Other threads became visible to him now. Almost imper-ceptible to his astral sight. Tiny silk-like strands everywhere, moving, searching. Several were attached to him already. And more followed, thicker, guided by the silky ones to stick to him. They tugged at his consciousness, enticing him to stand and move down the path towards the hollow. Toward Sangolin at the twisted center of the web.

Pabl panicked. Must get these things off. He reached into his memory and cast a simple spell.

A translucent shield appeared in astral space around Pabl, and some of Sangolin’s filaments bounced off of it. But many remained attached and struggled to hold onto Pabl. He cast the spell again.

Another astral shield appeared around Pabl. The filaments buckled and popped, releasing their hold on his pattern. Instinctively he jerked away, his body lurching back. He lost his balance and fell to the ground, crushing something soft underneath him.

“Ahh!” Jan screamed. “By Raggok!”

Pabl tried to focus on the physical plane, pushing up to a sitting position and shading his eyes against the sun. High mist and a black cloud of smoke from volcano on his left hung in a bright blue sky, as Pabl sucked in hot air that smell of decay and sulfur.

“Get off my leg!”

Pabl rolled to the side. “I’m sorry,” he said. “Are you all right?”

This Book Belongs to: Andrew Tobin (black _ [email protected]) Liferock 

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“No,” Jan said.

Pabl turned toward his friend. “Let me see.”

But Jan would not hold still. He stood and hopped around on his good leg, his jaw set in a grimace against the pain. He screamed curses for a few minutes, but Pabl could tell that his wounds weren’t severe. Jan just didn’t like pain.

When Jan finally allowed Pabl and Celagri to examine his leg, they discovered that his knee had been slightly injured, and he had sustained a bruise to the thigh. Nothing was broken, though he would be in pain for a few days.

Celagri laughed at him. “With such severe injuries,” she said, “I don’t know how you’ll go on living. We’ll just have to put you out of your misery right now.”

Jan glared at her. “Thank you for the compassionate words.”

Celagri smiled at him. “My pleasure.”

Jan ignored her this time. “Pabl,” he said, “what did you see.”

Pabl described the astral image of Sangolin, telling them of the multitude of threads, and how each obsidiman was bound to it. “It’s a perversion,” he said. “Nothing like a liferock.”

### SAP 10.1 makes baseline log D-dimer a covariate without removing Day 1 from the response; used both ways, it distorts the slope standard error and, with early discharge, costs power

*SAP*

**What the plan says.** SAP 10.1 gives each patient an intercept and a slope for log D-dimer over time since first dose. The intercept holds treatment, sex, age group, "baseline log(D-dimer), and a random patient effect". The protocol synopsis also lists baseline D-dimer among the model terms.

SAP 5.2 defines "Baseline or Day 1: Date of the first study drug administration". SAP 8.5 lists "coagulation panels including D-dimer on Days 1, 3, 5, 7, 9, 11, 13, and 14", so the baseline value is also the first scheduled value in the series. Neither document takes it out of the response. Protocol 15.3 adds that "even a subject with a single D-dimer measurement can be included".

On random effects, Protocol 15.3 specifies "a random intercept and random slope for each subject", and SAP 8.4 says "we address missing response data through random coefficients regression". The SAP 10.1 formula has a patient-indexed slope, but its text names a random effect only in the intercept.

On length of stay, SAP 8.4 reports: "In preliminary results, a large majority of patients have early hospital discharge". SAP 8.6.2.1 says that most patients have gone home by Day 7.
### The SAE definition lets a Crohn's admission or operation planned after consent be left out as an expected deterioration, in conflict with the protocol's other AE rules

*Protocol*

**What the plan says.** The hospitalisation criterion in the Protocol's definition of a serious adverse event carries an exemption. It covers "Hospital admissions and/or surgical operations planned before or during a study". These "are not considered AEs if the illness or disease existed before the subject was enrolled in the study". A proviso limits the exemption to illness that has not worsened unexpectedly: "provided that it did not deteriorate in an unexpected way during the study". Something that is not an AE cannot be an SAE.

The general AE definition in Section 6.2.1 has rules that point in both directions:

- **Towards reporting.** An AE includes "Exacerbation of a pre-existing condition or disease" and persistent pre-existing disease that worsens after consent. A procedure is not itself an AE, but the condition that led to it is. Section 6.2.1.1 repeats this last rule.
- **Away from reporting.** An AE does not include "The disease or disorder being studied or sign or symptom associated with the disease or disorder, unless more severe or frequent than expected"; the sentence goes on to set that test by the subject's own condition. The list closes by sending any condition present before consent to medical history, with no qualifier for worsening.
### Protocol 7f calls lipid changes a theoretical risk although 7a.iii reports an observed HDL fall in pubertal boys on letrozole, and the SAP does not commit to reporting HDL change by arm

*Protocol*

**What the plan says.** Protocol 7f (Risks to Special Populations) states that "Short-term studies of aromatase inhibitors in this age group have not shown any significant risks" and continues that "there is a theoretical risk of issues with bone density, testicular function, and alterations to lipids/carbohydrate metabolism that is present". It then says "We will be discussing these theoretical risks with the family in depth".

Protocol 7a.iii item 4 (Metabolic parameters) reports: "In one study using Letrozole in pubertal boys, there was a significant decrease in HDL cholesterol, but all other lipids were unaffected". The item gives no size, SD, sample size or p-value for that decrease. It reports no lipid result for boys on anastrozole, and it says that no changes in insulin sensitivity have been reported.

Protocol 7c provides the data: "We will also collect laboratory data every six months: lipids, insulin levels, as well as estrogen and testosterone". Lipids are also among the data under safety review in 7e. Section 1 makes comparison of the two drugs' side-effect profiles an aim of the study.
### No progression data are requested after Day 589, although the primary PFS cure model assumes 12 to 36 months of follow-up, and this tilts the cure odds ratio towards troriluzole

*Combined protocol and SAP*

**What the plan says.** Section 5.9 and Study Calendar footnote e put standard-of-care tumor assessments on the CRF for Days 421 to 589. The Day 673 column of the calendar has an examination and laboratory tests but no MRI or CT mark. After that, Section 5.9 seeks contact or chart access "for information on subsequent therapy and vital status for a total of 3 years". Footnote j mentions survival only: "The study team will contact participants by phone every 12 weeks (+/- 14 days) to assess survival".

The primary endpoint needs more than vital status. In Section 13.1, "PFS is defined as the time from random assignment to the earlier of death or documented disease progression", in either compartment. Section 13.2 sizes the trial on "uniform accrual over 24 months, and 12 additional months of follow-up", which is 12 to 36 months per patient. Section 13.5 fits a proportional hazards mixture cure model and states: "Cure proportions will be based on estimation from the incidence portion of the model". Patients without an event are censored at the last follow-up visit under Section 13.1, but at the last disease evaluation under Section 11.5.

They sat in silence for a minute. Pabl could feel the delicate tug of Sangolin in his gut. So close now. So alluring. All he had to do was stand and walk down the path. In ten minutes he could merge with Sangolin. Then he would feel the rush and the satisfaction.

No. Mynbruje will help me. His hand clasped around his jade pendant and visions of Ganwetrammus flooded him.

“Are you all right, Pabl?” It was Jan’s voice.

Pabl looked up into Jan’s face. “Yeah,” he said. “I’m fine now, but I would like to prepare myself before confronting Sangolin. Maybe we should wait a while before going down.”

Just then an obsidiman appeared over the edge of the This Book Belongs to: Andrew Tobin (black _ [email protected]) Liferock 

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rock which surrounded their hiding place. His skin was glossy black, looking almost wet against the red stone as he approached. The paint which made the red strips over his lus-trous black skin was unlike any body paint Pabl had ever seen.

Not like the chalk paste used by the Garen Brotherhood, this paint was enamel, glossy and permanent.

Another obsidiman appeared behind him — emerald eyes and the same red enamel stripes, but underneath it was translucent skin of greenish hue. And another — high cresting forehead studded with warty gemstones. More and more approached; they kept coming until there were eight in all.

The obsidimen came closer, their eyes focused only on Pabl. They ignored Celagri and Jan. The glossy black obsidiman began a circle around Pabl which the others completed.

They did not speak to him, only gestured in the direction of Sangolin as if they knew why he had come, but could not understand his hesitation.

Pabl looked up at their massive bulk and their dead eyes, staring down at him. “Or maybe we’ll go down now,” he said.

This Book Belongs to: Andrew Tobin (black _ [email protected])  Chapter Twenty-Seven 

“Sarbeneck, sir?”

“Yes?”

“The dwarf from the village is here to see you again.”

BOOK: Shadowrun - Earthdawn - Lliferock
4.96Mb size Format: txt, pdf, ePub
ads